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Financial Influencers: How to Navigate Online Financial Advice

A young man recording himself with a camera
No matter how encouraging someone may be online, it’s important to check their qualifications and do a background check before investing.

Social media allows us to receive information at our fingertips.

Some of that information can be helpful, but some can be harmful. Knowing the difference is an important skill, especially when it comes to financial topics. 

In this article, we explore the rise of financial influencers — finfluencers — and highlight important factors you need to know when using social media for investment information.

What Does a Financial Influencer Do?

Using social media for financial advice is becoming more common. Research conducted by the BC Securities Commission (BCSC) shows 33% of Canadians use social media to obtain information about investing once a week, or more.

Finfluencers often share personal financial experiences using music, graphics, and fancy jargon. It’s important to remember that while financial content creators seem passionate about sharing personal financial tips to help others, they may be motivated by revenue generation and increasing their followers.

Despite the confidence they may present in your feed, this doesn’t mean finfluencers are qualified to give you advice. A registered investment advisor has certain responsibilities to you – for example, they are required to know your personal risk profile and provide guidance in your best interests. A finfluencer is not.

To safeguard your rights, it’s good practice to check if the individual or the firm that you plan to seek advice from is registered to do so.

Finfluencers Connect with Young Adults Interested in Financial Literacy

Finfluencers’ popularity correlates with the users of the social platform they are on. Primarily, these audiences skew younger. On TikTok, influencers use trending hashtags to talk about topics like trading shares, crypto assets, start-up crowdfunding, and more.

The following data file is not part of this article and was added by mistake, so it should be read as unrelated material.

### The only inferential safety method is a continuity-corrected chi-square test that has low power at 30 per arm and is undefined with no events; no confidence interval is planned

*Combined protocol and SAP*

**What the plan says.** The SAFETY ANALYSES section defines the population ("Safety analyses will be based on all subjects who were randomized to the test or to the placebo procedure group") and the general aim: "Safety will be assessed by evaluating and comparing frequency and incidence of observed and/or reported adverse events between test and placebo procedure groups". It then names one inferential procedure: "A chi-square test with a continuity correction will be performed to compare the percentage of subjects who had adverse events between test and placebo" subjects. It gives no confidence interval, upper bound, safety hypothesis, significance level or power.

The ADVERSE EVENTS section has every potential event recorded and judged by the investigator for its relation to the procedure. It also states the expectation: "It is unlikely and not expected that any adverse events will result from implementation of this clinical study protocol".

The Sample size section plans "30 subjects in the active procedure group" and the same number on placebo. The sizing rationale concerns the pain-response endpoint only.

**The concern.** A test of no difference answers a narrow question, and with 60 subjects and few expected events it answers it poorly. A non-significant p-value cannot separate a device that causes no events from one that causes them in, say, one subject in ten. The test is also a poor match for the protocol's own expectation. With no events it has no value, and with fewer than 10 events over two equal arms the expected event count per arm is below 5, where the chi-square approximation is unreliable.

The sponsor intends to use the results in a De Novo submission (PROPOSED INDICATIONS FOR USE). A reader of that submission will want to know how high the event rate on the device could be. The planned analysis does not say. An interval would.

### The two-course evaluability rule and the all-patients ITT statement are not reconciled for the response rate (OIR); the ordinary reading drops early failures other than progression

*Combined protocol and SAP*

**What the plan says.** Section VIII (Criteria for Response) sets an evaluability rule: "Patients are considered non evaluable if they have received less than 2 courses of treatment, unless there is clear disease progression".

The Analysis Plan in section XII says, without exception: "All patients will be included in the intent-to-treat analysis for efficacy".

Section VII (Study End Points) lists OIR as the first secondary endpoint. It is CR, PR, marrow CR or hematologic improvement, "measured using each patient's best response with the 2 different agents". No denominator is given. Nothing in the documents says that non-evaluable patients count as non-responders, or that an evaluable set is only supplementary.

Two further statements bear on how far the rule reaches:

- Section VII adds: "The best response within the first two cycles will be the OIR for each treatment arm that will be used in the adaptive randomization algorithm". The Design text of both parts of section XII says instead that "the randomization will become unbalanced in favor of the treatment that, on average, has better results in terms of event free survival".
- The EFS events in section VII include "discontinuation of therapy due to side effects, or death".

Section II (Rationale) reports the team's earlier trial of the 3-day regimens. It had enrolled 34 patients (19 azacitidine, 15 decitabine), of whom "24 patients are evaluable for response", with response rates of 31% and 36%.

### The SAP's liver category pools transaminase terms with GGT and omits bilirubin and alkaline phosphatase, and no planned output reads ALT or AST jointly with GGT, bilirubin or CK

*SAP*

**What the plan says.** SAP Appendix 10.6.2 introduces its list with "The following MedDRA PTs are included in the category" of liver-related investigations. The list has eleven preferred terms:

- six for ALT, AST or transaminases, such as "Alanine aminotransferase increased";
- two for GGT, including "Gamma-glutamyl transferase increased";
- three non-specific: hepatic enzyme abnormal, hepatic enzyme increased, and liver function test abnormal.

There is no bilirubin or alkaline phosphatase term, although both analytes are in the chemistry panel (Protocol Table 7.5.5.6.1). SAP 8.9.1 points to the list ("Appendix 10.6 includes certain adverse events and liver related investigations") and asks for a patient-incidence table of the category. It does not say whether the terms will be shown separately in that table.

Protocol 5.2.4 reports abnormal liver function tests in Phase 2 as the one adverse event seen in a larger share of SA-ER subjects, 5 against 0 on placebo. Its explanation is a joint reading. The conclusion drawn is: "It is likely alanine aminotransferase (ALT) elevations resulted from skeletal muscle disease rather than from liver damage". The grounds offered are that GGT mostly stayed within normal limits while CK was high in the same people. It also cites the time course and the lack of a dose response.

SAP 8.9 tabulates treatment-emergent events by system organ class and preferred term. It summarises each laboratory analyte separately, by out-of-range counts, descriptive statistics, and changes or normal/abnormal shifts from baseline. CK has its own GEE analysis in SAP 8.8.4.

Be wary of finfluencers who promise to help you get rich quick, invest with no risk, or push you to invest quickly. These are investment fraud warning signs

Financial Influencers & Socially Important Topics

Finfluencers can seem relatable to their audience. They may have similar views on social justice issues. They may recognize that many want their investments to align with their values, and focus on topics like socially responsible investing.  

Research conducted by the BCSC shows that 32% of younger women feel conflicted when it comes to investing. Some finfluencers have picked up on similar stats and focus their content on women’s empowerment, encouraging women to be financially independent and become more knowledgeable about investing.

No matter how encouraging someone may be online, it’s important to check their qualifications and do a background check before investing.

Finfluencers – Fun, But Not (Always) Facts

A large social media following does not qualify a person to give financial advice. Consider the motivation of social media influencers, who may be fueled by views, engagement, compensation and followers. Just like all content creators, financial influencers may earn revenue through ads and endorsements.

Whether an influencer has to disclose anything about their compensation (or other benefits they receive from their posts or endorsements) can vary depending on the influencer’s location, the location of the targets of their communications (the audience), the specific laws that apply to them and even the policies of the platform they’re using.  In British Columbia, the Securities Act requires anyone engaged in promoting the purchase or sale of shares they own, or where they do that promoting on behalf of an issuer or security holder, to clearly and conspicuously disclose when promotional materials are issued by them or on their behalf.

Keep in mind that a #trending topic isn’t always right for everyone. Crypto assets continue to draw attention and it’s important to be aware of crypto scams. As with any investment, slow down and do research or seek independent advice before investing. The BCSC’s Investment Caution List can help.  

Investment fraud takes place on social media. If a financial influencer endorses an investment opportunity that sounds too good to be true, it could be a scam. Learn how to protect yourself from investment fraud.

Take our fraud prevention quiz and find out if you can spot the scam.

No matter how entertaining an influencer may be, get investment information from a qualified source. The BC Securities Commission provides unbiased investor education and resources on InvestRight to help you make informed investing decisions. 

Report a Concern

If you have any concerns about a person or company offering an investment opportunity, please contact BCSC Inquiries at 604-899-6854 or 1-800-373-6393 or by e-mail at [email protected]. You can also file a complaint or submit a tip anonymously using the BCSC’s online complaint form.

InvestRight.org is the BCSC’s investor education website. Subscribe to receive email updates from BCSC InvestRight.

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